Buses were rolling all across Christian County Wednesday, but they weren’t filled with students. Instead, each seat was occupied by boxes of freshly packed breakfast and lunch.
Sixty-six-year-old S.R. Hollowell and another bus driver Reed Rushing said driving lunches is a new task, but they’re taking it in stride.
“This is something we’ve not done before, but it’s part of our job,” said Hollowell, who has been driving buses for 42 years. “I think it’s a good thing because a lot of these kids need this food.”
In Christian County, most students qualify for free and reduced lunch, according to Superintendent Mary Ann Gemmill. For that reason, CCPS is providing breakfast and lunch every week day that schools remain closed due to the new coronavirus disease 2019.
Every Christian County public school is open serving lunch from 10:30 a.m. to 12:30 p.m. on weekdays through April 2.
Wednesday, delivery started for sites in LaFayette, Oak Grove, Lacey and Fairview. Pickup at those locations is from 11 a.m. to noon each weekday.
A team of volunteers, bus drivers and lunch ladies at Freedom Elementary packed 473 bags filled with milk cartons, cereal, sandwiches and chips.
As the rain began pour, boxes were wheeled out on carts and assembly-lined up to the bus drivers.
Rushing, who has been driving buses for 34 years, said the look on the parents’ faces Wednesday was “rewarding.”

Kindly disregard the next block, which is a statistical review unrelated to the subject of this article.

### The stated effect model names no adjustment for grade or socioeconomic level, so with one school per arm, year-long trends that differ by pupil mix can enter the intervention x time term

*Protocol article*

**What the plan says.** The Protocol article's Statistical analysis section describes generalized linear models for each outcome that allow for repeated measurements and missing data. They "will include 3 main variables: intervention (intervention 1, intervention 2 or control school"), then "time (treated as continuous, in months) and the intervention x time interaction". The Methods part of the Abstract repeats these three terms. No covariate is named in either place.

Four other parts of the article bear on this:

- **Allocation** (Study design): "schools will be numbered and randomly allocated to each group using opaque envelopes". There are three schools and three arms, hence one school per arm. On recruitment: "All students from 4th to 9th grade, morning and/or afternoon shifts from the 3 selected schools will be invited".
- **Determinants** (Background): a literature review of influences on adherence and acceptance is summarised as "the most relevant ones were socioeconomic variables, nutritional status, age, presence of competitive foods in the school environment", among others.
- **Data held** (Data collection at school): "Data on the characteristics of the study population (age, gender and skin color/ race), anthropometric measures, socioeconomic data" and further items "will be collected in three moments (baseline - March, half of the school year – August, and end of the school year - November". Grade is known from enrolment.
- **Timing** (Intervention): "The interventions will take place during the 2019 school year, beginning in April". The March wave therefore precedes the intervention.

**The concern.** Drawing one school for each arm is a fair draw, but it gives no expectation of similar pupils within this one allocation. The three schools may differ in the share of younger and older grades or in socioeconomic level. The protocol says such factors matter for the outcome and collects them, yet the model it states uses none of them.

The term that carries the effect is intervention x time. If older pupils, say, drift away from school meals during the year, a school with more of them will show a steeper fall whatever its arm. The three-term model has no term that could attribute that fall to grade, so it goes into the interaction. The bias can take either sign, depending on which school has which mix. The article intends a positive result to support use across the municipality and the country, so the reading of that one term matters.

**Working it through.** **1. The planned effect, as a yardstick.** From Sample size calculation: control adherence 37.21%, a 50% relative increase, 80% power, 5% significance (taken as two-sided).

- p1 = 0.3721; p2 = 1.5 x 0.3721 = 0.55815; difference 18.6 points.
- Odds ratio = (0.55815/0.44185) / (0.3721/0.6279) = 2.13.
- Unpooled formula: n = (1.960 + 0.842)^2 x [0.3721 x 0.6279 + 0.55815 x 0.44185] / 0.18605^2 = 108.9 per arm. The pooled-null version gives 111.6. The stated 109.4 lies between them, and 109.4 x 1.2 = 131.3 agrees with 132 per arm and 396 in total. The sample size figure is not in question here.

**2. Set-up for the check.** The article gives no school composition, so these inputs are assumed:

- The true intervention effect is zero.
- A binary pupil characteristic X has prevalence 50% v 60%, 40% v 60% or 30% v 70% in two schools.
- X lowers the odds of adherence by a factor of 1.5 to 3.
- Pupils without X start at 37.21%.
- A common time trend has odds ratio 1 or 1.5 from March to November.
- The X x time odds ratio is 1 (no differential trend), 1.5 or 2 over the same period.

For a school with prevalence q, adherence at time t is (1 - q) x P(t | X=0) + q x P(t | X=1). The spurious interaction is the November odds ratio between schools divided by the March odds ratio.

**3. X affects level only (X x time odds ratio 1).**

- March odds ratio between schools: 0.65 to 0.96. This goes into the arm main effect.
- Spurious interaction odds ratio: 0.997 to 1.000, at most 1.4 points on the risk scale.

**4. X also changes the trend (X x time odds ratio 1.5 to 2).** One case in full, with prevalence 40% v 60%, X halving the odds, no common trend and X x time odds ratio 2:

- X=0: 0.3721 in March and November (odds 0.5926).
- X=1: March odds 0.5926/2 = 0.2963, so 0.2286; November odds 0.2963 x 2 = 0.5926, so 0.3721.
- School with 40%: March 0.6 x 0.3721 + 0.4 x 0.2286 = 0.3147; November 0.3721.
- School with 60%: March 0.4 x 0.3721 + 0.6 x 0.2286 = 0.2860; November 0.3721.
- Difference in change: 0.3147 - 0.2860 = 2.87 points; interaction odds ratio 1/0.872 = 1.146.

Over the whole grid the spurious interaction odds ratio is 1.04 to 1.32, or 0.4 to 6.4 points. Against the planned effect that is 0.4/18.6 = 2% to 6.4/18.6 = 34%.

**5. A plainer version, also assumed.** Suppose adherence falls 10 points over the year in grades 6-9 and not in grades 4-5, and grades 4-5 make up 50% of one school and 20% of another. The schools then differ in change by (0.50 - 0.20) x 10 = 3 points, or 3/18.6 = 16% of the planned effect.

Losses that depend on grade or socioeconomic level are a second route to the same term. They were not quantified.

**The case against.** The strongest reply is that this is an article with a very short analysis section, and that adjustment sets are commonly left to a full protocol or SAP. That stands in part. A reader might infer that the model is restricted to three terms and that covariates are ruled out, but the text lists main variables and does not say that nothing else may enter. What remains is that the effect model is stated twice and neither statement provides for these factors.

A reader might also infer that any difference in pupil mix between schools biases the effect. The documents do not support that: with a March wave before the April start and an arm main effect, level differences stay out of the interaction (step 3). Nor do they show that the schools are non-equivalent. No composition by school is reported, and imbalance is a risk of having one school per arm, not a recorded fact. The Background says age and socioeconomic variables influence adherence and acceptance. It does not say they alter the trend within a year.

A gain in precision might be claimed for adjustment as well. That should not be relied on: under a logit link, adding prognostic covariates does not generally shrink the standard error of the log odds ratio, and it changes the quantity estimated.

“You can tell that they’re thankful,” he said.
South Christian Elementary School teacher’s aide Amelia McIntosh met Rushing and Hollowell at one of three stops in Oak Grove. She and another woman helped hand out bags to parents as the cars rolled up to the bus door.
“When we’re in school, every kid gets free lunch and breakfast,” she said. “Some of the kids, you know come from not having a lot — I’ve had kids tell me they didn’t have anything to eat last night or that they were denied food.
“So it’s rewarding that I can come out here for the time that we’re giving food out, and say ‘here’s your food,’ ” she said.
Kerri DeGreef, a mom of four in Oak Grove, said although she stocked up on food before the store shelves got scarce, the meals will help keep her kids fed.
“It helps take a lot of stress off of all of us,” she said. “It ensures that the kids will have a healthy lunch where maybe we might not be able to get the supplies we need.”
DeGreef said her husband is a civilian contractor overseas who is on lock down, and she’s currently juggling her job at a local store while keeping her children caught up on schoolwork at home.
“It’s stressful, but I still have to maintain,” she said. “I have four of my own — one goes to Hoptown Middle and three go to South Christian — and I’m helping out two who also go to South Christian.
“We have a set time for lunches, breakfast and dinner,” she said. “The kids have been getting up and doing (their schoolwork) on their own. I was just telling them this morning how proud I was of them.”
When hearing news about the spreading virus, DeGreef said she’s reassuring her children that “as long as we do what they told us — stay at home, keep our hands washed — we’re gonna be fine.”
Hollowell said he’s counting it as a blessing.
“You never know what God has in store for you each day; you just take it,” he said. “You just do the procedures — pray and wash your hands and ask God to take care of you.”
As far as driving lunches instead of kids, Hollowell laughed and said, “I don’t have to stop to say, ‘Calm the noise down.’ ”